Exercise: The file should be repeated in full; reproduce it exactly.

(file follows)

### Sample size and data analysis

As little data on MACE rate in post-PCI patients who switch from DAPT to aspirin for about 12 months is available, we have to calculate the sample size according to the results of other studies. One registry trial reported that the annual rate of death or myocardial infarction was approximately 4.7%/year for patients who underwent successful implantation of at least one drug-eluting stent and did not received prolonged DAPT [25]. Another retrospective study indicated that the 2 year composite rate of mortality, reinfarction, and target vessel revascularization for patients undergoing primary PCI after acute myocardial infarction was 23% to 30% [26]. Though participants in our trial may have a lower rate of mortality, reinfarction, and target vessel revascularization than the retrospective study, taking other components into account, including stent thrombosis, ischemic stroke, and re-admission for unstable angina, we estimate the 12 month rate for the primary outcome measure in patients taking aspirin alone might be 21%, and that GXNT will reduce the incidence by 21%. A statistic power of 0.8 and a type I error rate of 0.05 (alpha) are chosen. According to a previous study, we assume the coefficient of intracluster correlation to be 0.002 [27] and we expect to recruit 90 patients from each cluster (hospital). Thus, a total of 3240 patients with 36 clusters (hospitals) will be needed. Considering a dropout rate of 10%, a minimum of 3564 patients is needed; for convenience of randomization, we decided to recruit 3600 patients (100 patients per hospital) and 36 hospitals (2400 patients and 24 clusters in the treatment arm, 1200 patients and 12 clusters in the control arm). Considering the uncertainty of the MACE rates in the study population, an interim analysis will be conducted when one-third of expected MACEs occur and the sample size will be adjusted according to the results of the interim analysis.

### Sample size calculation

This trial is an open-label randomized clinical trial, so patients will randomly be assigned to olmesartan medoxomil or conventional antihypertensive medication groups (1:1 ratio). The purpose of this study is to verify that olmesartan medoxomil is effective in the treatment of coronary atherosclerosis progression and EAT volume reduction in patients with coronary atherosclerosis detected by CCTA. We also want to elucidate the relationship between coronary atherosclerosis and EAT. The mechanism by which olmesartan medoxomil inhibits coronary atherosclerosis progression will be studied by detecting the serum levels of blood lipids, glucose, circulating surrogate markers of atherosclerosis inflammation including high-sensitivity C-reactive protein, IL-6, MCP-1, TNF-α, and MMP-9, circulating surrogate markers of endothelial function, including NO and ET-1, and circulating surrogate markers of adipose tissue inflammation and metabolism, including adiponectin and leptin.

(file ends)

### Sample size and data analysis

As little data on MACE rate in post-PCI patients who switch from DAPT to aspirin for about 12 months is available, we have to calculate the sample size according to the results of other studies. One registry trial reported that the annual rate of death or myocardial infarction was approximately 4.7%/year for patients who underwent successful implantation of at least one drug-eluting stent and did not received prolonged DAPT [25]. Another retrospective study indicated that the 2 year composite rate of mortality, reinfarction, and target vessel revascularization for patients undergoing primary PCI after acute myocardial infarction was 23% to 30% [26]. Though participants in our trial may have a lower rate of mortality, reinfarction, and target vessel revascularization than the retrospective study, taking other components into account, including stent thrombosis, ischemic stroke, and re-admission for unstable angina, we estimate the 12 month rate for the primary outcome measure in patients taking aspirin alone might be 21%, and that GXNT will reduce the incidence by 21%. A statistic power of 0.8 and a type I error rate of 0.05 (alpha) are chosen. According to a previous study, we assume the coefficient of intracluster correlation to be 0.002 [27] and we expect to recruit 90 patients from each cluster (hospital). Thus, a total of 3240 patients with 36 clusters (hospitals) will be needed. Considering a dropout rate of 10%, a minimum of 3564 patients is needed; for convenience of randomization, we decided to recruit 3600 patients (100 patients per hospital) and 36 hospitals (2400 patients and 24 clusters in the treatment arm, 1200 patients and 12 clusters in the control arm). Considering the uncertainty of the MACE rates in the study population, an interim analysis will be conducted when one-third of expected MACEs occur and the sample size will be adjusted according to the results of the interim analysis.

### Sample size calculation

This trial is an open-label randomized clinical trial, so patients will randomly be assigned to olmesartan medoxomil or conventional antihypertensive medication groups (1:1 ratio). The purpose of this study is to verify that olmesartan medoxomil is effective in the treatment of coronary atherosclerosis progression and EAT volume reduction in patients with coronary atherosclerosis detected by CCTA. We also want to elucidate the relationship between coronary atherosclerosis and EAT. The mechanism by which olmesartan medoxomil inhibits coronary atherosclerosis progression will be studied by detecting the serum levels of blood lipids, glucose, circulating surrogate markers of atherosclerosis inflammation including high-sensitivity C-reactive protein, IL-6, MCP-1, TNF-α, and MMP-9, circulating surrogate markers of endothelial function, including NO and ET-1, and circulating surrogate markers of adipose tissue inflammation and metabolism, including adiponectin and leptin.